An Interview with Summer Berry Costume Designer for Beauty and The Beast



M.Hoffman: Tell me more about your process of design for Beauty and The Beast! 

Berry: Process is very important in the journey of costume design. The research, the vision of the production as a whole, and the resources that are available all play a part in my process. I didn’t want to make this look like the cartoon movie but I fully embraced the fact that there are some elements that I just had to bring to the stage that the audience was expecting, only I gave them my spin or twist as the designer. There had to be the famous gown and I found a very rich gold crepe back satin that would hold and reflect light and drape in a graceful manner.  Belle’s gown was like it’s own character.

I spent all of July designing and engineering the enchanted characters, china plates, napkins, Salt and Pepper, and of course the very tall forks. All of these costumes had to look like these objects, be worn by actors, and then be worn to dance. The dancing is so important in this show and Heidy Cartwright has a way of making actors really good dancers. We had many talks about the designs and I made some prototypes so the space on stage and movement was not a surprise come first dress rehearsal. I made prototypes of the wardrobe and the clock from the dimensions the rental company sent me. The actors got the chance to work in those for a few weeks before the real ones arrived.

Hoffman: Tell me more about the extra special details that went into Beauty and The Beast?

Berry: Details are important in my designs and I would have liked to have added more but there is only so much time. Bridget, a local artist that had worked here at the Civic for some time, painted the red roses on the pointe shoes. My intern, Isabella painted the china plates and napkins to my specs beautifully. The forks were the most complicated of the enchanted world and so worth the time and energy. One of my past GU students, now good friend, came for a visit and stepped in to add the details on the fork handles. 



Hoffman: I really enjoy the Gaston character. Tell me more about his costume.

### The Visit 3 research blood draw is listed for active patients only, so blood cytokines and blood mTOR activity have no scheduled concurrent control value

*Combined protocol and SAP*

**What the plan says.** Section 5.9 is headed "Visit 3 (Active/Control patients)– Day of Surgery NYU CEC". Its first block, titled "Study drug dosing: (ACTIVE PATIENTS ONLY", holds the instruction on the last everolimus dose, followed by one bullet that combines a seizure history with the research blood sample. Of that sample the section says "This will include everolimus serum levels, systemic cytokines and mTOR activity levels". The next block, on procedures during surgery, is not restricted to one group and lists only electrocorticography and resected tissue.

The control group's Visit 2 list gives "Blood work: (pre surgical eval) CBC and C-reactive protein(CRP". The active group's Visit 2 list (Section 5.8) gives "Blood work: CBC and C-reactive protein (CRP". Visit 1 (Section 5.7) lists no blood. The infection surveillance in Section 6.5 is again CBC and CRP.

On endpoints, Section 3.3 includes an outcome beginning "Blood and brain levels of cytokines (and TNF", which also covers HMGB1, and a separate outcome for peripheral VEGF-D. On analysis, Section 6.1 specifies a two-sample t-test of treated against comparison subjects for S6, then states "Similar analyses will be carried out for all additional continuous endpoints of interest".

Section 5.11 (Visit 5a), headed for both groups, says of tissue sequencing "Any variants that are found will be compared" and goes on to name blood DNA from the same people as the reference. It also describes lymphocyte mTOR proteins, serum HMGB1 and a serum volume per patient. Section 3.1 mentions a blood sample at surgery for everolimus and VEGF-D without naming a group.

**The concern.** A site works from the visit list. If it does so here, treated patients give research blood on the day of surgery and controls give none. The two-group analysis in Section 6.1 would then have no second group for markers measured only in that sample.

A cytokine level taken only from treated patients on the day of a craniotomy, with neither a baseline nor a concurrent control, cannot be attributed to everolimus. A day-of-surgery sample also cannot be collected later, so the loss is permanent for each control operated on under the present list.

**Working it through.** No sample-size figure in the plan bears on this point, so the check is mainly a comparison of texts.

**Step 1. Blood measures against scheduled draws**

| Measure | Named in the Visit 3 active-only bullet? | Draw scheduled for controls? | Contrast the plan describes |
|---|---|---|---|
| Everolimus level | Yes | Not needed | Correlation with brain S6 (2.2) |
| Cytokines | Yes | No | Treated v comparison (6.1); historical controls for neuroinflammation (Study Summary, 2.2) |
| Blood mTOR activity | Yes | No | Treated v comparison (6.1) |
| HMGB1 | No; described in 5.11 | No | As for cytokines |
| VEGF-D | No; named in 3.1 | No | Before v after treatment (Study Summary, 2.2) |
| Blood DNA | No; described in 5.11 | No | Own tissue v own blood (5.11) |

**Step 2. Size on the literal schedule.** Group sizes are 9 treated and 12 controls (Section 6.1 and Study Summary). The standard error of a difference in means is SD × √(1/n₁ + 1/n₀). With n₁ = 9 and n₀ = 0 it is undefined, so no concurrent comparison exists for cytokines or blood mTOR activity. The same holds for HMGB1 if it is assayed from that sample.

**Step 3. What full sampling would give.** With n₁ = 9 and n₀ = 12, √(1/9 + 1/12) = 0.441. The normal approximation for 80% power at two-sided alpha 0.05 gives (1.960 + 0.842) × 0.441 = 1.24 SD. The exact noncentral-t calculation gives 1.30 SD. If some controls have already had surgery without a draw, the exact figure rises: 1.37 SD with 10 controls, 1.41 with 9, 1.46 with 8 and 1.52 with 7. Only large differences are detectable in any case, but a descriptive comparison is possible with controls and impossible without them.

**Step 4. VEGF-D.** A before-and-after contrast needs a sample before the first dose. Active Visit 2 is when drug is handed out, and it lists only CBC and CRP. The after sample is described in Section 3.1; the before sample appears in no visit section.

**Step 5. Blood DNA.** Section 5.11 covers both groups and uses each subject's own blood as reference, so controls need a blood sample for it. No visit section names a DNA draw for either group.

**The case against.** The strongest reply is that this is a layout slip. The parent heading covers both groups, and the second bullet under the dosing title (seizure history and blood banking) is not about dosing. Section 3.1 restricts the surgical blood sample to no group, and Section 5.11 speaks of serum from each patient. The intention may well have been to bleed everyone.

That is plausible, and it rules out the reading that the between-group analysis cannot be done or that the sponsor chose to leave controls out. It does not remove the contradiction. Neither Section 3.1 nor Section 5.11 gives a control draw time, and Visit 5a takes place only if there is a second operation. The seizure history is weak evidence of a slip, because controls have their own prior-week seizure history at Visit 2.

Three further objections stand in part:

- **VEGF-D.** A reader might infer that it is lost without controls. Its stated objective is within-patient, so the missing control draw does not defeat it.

Gaston‘s needs were pretty involved but from the stage probably don’t read that way. I made him a body shirt to cover his tattoo art and of course he had to have a hairy chest. To make that happen I bought a natural chest hair patch and sewed it to the shirt.



 Hoffman: What was your favorite piece to design?

Berry: I really had fun creating this show’s costumes and if I had to pick one favorite, which is very difficult, it was Babette the feather duster. She too had a prototype for rehearsals for weeks since she had to tango. 

Hoffman: Keeping the characters looking good night after night doesn’t just happen magically.  Tell us more about the process of maintaining, washing and repairing clothes during a show.

Berry: Musicals always require weekly maintenance; no one likes wearing dirty costumes. One of the challenges is keeping all the pieces looking like they did opening night during a five-week run. Not easy. I do the best I can, try to anticipate what might happen, and what to have as a back up.



 Hoffman: Thanks for sharing some secrets of the costuming process! Anything else you want us to know?

 Berry: I think about each actor as I am creating their costume and it brings me great joy when they put them on the first time and walk on stage a changed person. I enjoy being a part of the story telling. Theatre is story telling. The actor and the audience deserve my best work and that is what I strive for in all the shows I design and build.